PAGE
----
What is energy price cap? Ofgem limit on UK bills explained, current level, will it still rise in October
The Ofgem price cap has been superseded by the Liz Truss government’s energy price guarantee
The UK has been embroiled in economic and political chaos since Chancellor Kwasi Kwarteng’s mini budget. The pound has tumbled in value against the dollar, while the Bank of England has been forced to stabilise the UK economy by buying up government debt.
But this upheaval has distracted from a major energy bills announcement that is set to come into effect from 1 October - Liz Truss’s energy price guarantee. This policy has been replicated in business form too.
It is a policy that had been welcomed by some as a useful intervention on the cost of living crisis, although its benefits have been wiped out somewhat by the huge hikes in interest rates experts think the Bank of England will have to introduce to bring down inflation.
What it does mean is that consumers will not be exposed to the massive energy bill hikes they would have faced if the Ofgem energy price cap had gone ahead as planned in October. But what is Ofgem - and is it still operating a price cap?
What is the Ofgem energy price cap?
Ofgem - or the Office of Gas and Electricity Markets - is the UK’s energy regulator. Independent of government, it says it works to keep energy prices as low as possible, protect consumers and drive the UK towards its net-zero target.
Part of its role is to set a cap on what suppliers can charge people who are on default - i.e. standard variable - tariffs for a unit of energy, so as to stop them from being ripped off. This includes consumers who have prepayment meters.
These variable tariffs are usually more expensive than fixed-rate ones and tended to be followed by the UK’s poorest and most vulnerable households - until 2022 at least.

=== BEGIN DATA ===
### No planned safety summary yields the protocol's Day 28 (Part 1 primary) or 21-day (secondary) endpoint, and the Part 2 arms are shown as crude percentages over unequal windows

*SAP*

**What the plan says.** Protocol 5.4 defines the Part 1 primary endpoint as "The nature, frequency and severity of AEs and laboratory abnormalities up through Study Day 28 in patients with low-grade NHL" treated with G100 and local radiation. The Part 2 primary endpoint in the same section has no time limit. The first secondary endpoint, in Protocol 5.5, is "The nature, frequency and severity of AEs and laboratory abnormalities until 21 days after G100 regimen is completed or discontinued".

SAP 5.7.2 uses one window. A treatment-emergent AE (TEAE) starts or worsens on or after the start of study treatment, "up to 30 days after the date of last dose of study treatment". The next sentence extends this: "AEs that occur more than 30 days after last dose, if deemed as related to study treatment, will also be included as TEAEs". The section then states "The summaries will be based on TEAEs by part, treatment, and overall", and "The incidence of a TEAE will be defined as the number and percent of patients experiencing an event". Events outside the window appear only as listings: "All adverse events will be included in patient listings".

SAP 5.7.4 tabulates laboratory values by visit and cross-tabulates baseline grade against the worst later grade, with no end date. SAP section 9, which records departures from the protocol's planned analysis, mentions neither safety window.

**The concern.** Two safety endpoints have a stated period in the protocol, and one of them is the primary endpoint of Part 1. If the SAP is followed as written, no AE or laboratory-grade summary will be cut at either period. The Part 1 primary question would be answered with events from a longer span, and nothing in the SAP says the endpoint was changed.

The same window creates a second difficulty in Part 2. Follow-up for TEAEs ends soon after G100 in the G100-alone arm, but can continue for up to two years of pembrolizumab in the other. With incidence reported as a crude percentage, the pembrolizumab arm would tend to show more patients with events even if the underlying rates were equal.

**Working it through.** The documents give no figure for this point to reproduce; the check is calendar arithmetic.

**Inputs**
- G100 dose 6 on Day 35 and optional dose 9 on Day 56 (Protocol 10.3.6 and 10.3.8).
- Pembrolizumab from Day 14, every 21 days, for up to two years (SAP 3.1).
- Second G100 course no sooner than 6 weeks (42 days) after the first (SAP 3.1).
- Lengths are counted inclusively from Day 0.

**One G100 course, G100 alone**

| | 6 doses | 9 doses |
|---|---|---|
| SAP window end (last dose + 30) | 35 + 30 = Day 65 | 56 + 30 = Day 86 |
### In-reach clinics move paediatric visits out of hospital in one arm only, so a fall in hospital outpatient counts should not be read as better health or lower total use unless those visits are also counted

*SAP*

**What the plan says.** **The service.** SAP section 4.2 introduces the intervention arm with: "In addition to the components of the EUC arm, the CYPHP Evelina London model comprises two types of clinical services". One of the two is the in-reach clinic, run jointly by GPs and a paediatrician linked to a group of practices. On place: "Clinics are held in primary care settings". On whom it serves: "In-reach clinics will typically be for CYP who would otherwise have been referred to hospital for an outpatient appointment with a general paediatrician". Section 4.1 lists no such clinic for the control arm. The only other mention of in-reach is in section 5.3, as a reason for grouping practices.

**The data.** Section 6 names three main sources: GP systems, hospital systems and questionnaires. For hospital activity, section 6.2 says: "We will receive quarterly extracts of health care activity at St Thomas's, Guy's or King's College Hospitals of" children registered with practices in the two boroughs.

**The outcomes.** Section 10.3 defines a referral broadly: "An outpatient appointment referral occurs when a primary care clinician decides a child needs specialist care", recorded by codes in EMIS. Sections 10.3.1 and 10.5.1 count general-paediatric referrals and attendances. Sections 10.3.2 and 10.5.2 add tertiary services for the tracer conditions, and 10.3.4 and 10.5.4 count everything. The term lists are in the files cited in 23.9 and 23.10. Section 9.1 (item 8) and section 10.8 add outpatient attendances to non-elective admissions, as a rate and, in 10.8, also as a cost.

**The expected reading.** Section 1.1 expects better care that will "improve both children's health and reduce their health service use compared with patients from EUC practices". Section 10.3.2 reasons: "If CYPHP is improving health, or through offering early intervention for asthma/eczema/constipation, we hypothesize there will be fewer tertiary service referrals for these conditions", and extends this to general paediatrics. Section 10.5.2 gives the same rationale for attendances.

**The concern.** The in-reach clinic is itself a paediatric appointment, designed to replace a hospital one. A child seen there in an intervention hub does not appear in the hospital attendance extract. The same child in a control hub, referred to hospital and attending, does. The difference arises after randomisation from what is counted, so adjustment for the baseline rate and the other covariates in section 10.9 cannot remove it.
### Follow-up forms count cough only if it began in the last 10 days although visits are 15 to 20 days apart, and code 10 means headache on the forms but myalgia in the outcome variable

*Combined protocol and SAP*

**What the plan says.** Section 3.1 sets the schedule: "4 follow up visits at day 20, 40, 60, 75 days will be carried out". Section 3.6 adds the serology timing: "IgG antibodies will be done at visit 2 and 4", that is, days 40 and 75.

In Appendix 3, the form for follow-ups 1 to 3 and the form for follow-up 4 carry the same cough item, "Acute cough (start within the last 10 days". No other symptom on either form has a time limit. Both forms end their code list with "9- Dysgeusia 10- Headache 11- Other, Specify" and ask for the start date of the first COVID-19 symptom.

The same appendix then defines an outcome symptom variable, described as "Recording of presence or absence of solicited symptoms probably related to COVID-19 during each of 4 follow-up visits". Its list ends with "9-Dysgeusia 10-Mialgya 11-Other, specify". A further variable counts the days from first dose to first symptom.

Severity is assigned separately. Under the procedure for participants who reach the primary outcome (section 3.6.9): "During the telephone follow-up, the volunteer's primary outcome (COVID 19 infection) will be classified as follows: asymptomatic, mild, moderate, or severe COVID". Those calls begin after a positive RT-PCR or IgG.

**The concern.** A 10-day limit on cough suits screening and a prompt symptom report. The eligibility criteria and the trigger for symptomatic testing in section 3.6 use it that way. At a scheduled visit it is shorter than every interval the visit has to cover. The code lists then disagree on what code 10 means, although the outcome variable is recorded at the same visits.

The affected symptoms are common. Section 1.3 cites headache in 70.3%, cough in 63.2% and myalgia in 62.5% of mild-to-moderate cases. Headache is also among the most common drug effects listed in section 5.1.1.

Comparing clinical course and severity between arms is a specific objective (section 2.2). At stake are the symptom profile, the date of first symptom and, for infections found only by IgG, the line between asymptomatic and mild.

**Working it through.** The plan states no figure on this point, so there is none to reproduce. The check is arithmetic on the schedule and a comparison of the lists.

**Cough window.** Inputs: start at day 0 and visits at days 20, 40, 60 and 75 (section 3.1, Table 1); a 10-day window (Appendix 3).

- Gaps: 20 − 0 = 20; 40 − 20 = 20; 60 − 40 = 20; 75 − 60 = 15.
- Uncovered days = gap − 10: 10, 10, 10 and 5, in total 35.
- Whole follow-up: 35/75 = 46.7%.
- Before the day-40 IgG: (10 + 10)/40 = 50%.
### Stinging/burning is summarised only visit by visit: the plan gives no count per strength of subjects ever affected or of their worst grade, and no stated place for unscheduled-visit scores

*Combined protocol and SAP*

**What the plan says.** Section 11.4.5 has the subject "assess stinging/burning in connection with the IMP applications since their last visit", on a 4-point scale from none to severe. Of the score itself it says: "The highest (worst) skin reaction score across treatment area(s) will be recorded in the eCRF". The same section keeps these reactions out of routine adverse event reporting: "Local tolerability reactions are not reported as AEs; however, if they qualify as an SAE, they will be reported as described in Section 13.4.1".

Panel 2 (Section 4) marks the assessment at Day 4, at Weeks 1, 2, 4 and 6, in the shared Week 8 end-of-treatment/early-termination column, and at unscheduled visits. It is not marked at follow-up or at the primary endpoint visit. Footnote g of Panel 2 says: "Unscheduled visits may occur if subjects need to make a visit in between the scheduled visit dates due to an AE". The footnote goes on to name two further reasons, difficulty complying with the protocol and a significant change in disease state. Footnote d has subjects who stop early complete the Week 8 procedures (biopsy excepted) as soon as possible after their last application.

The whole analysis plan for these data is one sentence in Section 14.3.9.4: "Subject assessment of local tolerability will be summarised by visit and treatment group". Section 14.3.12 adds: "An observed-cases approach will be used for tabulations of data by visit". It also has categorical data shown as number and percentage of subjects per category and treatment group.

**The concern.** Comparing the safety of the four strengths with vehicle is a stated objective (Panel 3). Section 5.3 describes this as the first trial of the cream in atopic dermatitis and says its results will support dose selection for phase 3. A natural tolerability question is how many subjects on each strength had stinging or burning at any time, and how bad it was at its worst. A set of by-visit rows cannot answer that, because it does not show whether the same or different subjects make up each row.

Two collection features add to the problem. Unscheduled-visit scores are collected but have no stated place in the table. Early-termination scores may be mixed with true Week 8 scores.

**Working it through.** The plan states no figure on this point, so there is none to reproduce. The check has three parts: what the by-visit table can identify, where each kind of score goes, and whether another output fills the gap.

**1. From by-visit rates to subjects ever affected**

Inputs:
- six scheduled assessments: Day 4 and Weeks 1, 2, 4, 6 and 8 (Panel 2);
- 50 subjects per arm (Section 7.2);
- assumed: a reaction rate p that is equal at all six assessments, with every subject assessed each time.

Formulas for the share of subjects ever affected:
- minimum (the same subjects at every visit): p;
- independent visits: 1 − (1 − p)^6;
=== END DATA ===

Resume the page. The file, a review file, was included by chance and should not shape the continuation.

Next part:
You are likely to be put on one if you’ve never switched supplier, your fixed rate term has ended, your supplier has gone bust, or you’ve moved house.
Given consumers have been advised to avoid fixing their energy bills or switching suppliers for the last nine months, millions of UK households are now on variable tariffs.
When you look at your energy bill, the price cap governs the maximum standing charge and price per kWh of gas and electricity your supplier can charge you.
So, what you’re billed will almost certainly be above the price cap because it doesn’t determine the maximum you will have to pay for your energy usage. A typical household’s bill will sit around 55% above the price cap. A fact that is also true of Liz Truss’s energy price freeze that is set to come into effect from 1 October and will last two years.
How is the energy price cap calculated?
Ofgem determines its energy price cap by calculating how much it would cost a typical energy supplier to supply an average home. It does this by analysing several factors that impact our energy bills, as well as usage and market data over a review period.
- Wholesale gas and electricity costs (i.e. what it costs suppliers to buy energy)
- Network costs (e.g. what it costs suppliers to maintain energy infrastructure, like pipes and wires)
- Social and environmental obligations (for example, the cost of adhering to government climate policies, including green levies)
- Supplier operating costs and margin (roughly 2% of the average bill under the price cap)
- Headroom allowance (an amount that helps suppliers manage unexpected costs, thus theoretically allowing them to offer competitive deals)
- Taxes, like VAT
The factor that’s driven the major increase to the price cap has been wholesale costs. These have more than doubled, rising 131% from an average of £1,077 for the summer 2022 cap to £2,491 from October.
Wholesale costs will now be covered by the Liz Truss government as part of the energy price guarantee.
As well as wholesale costs, the cap has been pushed up because of how much it cost to move millions of consumers to new suppliers when dozens of energy firms collapsed in autumn 2021 - adding roughly £61 to the cap.
Ofgem has also said network maintenance costs have gone up - a likely consequence of the UK’s supply chain woes - while policy costs, like the rise in the warm home discount rebate, have risen.
How is the energy price cap changing?